New research centre to improve cancer diagnosis
The Centre for the Study of Haematological Malignancies aims to diagnose cancers of blood, bone marrow and lymph nodes, as well as boosting education and research.
Cancer patients and medics are the first to gain from improved diagnostic tools and focused research at a new centre specialised in haematological malignancies.
Biggest cause of cancer deaths in young
With leukaemia causing more deaths than any other cancer among children and young people under 20, there was a clear need in Cyprus for a centre capable of offering an integrated service to diagnose haematological malignancies, including leukaemia, lymphoma and myeloma.
The new Centre for the Study of Haematological Malignancies (CSHM) responds to this exact need, as well as providing a platform for research and scientific advancement in the field of hemato-oncology.
The Centre’s parent organisation is the non-profit Karaiskakio Foundation, founder of the Cyprus Bone Marrow Donor Registry, which has more than 100 000 registered volunteer donors, an advanced immunogenetics laboratory and a Molecular Hematology Laboratory, which conducts molecular investigation of hematological malignancies.
Laboratory support for patients
The CSHM aims to provide comprehensive laboratory support to patients suffering from haematological malignancies. It also acts as a hub for research and expertise in haemato-oncology, collaborating with world-leading institutions to offer state-of-the-art techniques to improve the diagnosis, therapy and monitoring of disease progression in patients.
The Centre also aims to create the first national registry of haematological malignancies, collecting clinical and diagnostic information in a systematic manner to serve as an open-access scientific resource and research tool.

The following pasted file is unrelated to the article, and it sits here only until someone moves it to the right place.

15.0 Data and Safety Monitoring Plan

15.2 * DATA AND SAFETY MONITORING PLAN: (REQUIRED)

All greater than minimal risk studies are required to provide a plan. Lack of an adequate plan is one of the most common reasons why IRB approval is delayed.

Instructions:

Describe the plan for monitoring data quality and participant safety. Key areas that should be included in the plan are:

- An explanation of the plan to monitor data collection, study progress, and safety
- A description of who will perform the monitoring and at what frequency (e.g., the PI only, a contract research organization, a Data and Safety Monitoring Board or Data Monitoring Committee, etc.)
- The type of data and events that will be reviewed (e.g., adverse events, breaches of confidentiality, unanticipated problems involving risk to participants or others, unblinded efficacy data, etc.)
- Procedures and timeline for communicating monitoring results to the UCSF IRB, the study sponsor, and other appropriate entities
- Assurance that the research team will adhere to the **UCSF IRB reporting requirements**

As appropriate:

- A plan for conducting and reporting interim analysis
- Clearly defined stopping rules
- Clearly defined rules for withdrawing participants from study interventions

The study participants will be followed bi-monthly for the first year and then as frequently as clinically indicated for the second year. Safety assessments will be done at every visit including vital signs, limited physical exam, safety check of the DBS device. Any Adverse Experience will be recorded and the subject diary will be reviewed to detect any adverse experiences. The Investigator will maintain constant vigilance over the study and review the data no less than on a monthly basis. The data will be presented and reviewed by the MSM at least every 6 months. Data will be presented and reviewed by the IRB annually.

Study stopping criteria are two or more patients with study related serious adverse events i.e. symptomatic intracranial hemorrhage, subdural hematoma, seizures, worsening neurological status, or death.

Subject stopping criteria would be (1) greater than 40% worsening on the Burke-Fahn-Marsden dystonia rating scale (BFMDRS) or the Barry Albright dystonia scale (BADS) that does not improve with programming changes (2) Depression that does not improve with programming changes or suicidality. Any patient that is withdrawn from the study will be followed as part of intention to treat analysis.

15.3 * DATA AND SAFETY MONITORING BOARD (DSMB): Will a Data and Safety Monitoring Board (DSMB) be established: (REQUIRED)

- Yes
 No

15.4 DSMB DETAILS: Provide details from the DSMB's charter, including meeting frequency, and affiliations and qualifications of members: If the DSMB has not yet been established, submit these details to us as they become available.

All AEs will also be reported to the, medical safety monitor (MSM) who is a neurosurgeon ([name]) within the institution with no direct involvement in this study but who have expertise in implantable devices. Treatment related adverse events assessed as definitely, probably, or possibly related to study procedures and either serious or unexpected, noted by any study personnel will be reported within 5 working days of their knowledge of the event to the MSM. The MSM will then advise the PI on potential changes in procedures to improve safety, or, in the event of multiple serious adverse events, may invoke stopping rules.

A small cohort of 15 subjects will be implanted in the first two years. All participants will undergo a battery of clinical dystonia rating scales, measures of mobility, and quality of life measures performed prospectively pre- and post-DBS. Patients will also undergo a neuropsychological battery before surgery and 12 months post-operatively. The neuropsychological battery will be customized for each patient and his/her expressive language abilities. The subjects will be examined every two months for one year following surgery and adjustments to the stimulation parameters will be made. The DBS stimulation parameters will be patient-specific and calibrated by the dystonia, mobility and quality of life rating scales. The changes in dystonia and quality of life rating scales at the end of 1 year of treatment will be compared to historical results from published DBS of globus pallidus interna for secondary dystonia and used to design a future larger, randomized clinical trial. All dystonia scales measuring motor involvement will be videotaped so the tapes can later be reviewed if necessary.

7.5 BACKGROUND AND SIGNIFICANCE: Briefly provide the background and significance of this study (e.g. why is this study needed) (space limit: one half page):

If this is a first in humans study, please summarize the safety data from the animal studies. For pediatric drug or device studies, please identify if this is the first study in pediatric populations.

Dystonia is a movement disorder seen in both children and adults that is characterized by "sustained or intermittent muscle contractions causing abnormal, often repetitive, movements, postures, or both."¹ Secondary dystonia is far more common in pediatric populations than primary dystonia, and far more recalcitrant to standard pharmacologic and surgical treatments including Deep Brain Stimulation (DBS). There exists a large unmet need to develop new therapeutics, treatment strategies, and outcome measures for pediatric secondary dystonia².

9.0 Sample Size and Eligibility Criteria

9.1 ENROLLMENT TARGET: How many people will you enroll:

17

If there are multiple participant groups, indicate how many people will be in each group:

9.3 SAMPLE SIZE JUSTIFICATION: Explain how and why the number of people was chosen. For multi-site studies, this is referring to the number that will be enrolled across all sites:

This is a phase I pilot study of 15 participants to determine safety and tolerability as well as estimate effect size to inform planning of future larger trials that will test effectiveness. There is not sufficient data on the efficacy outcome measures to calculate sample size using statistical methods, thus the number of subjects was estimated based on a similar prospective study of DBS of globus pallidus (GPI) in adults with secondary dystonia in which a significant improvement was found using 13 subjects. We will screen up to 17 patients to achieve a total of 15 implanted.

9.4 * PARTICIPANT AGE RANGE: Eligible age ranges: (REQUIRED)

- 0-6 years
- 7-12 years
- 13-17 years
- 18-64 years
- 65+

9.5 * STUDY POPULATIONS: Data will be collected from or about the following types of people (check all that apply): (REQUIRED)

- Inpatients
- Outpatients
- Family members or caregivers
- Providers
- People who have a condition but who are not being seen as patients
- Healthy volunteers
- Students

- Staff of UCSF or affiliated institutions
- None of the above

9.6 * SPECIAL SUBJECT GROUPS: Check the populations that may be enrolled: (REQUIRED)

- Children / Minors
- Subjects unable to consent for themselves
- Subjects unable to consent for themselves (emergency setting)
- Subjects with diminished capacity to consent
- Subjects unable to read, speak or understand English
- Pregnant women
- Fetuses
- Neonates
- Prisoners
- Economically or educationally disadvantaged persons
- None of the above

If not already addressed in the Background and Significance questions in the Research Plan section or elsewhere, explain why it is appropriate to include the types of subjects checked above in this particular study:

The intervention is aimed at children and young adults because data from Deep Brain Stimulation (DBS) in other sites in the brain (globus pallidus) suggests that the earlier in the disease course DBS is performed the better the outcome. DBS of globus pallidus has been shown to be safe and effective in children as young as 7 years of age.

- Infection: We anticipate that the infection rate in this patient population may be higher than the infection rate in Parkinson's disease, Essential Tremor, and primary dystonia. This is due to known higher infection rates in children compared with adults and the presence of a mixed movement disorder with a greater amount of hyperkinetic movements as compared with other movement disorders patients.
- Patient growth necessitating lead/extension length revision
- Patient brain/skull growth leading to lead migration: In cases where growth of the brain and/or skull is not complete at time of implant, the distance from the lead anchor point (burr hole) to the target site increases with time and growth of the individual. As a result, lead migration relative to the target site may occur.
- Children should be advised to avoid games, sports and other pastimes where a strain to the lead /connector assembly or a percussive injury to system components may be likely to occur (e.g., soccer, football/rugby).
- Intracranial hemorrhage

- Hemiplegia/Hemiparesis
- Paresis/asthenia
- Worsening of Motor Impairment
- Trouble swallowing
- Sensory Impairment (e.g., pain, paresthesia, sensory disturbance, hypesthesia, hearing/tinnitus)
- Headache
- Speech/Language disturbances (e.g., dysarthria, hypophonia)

“The pace of progress in biomedicine in the last few decades has been breathtaking,” says geneticist Dr Paul Costeas, who coordinated the project to set up the CSHM. “A vast body of scientific work in the field of haemato-oncology has advanced our understanding of the molecular pathogenesis of hematological malignancies and extended our ability to diagnose, classify and treat these disorders.”
New opportunities for biomedical scientists
A central goal of the new establishment will be the recruitment, training and mentoring of new scientists and students. Cyprus offers few opportunities to biomedical scientists due to a lack of infrastructure for research advancement, resulting in a long-standing ‘brain-drain’ to other countries in Europe and North America.
It is hoped that the CSHM can help generate a critical mass of scientific activity to stem this exodus. It will host postdoctoral trainees and graduate students, and establish a structured educational programme for medical and scientific staff. This should generate a strong impetus for the pursuit of cutting-edge research, and raise the profile of Cyprus in the field of biomedicine.
Total and EU funding
The total costs of the project “The Centre for the Study of Haematological Malignancies (CSHM)” amounted to EUR 1 999 978, to which European Union’s European Regional Development Fund contributed EUR 1 299 985 (65 %) through the Cyprus “Sustainable Development and Competitiveness” Operational Programme for the 2007-2013 programming period.
CyprusΚύπρος - Kıbrıs
FundERDF for the 2007-2013 programming period
Total InvestmentEUR 1 999 978
EU InvestmentEUR 1 299 985
CY -1409 , Nicosia
Κύπρος - Kýpros
Tel. +357 22602803
Fax +357 22666810